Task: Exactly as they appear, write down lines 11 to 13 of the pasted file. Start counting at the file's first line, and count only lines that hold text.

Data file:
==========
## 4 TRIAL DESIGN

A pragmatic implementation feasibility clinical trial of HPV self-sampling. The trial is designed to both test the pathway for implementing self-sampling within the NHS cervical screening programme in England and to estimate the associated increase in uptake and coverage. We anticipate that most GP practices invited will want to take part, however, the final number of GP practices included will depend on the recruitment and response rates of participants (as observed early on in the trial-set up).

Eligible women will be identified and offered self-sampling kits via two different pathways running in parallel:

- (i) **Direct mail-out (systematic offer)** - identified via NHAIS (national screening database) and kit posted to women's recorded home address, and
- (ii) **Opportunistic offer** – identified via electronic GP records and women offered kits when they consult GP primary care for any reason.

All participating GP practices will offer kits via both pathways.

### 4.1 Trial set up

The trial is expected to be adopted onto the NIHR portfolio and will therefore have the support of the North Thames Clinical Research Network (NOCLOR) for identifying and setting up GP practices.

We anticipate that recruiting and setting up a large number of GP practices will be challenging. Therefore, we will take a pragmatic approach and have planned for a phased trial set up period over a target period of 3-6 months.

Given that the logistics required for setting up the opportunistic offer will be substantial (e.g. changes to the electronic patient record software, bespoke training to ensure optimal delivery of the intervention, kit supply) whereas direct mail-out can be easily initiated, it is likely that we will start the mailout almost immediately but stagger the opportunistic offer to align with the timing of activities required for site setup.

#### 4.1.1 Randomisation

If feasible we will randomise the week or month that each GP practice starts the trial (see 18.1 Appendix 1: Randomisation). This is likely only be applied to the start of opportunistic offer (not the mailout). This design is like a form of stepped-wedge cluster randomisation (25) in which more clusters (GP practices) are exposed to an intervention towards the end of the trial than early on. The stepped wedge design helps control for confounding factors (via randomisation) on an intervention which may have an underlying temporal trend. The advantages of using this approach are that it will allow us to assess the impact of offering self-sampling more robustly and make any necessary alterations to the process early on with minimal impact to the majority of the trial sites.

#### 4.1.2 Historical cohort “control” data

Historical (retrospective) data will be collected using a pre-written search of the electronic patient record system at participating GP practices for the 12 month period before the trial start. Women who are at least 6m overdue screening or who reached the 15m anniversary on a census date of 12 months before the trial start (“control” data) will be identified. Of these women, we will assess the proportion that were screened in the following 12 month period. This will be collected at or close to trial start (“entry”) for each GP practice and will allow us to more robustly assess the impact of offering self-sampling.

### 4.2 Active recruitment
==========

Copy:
#### 4.1.1 Randomisation

If feasible we will randomise the week or month that each GP practice starts the trial (see 18.1 Appendix 1: Randomisation). This is likely only be applied to the start of opportunistic offer (not the mailout). This design is like a form of stepped-wedge cluster randomisation (25) in which more clusters (GP practices) are exposed to an intervention towards the end of the trial than early on. The stepped wedge design helps control for confounding factors (via randomisation) on an intervention which may have an underlying temporal trend. The advantages of using this approach are that it will allow us to assess the impact of offering self-sampling more robustly and make any necessary alterations to the process early on with minimal impact to the majority of the trial sites.

#### 4.1.2 Historical cohort “control” data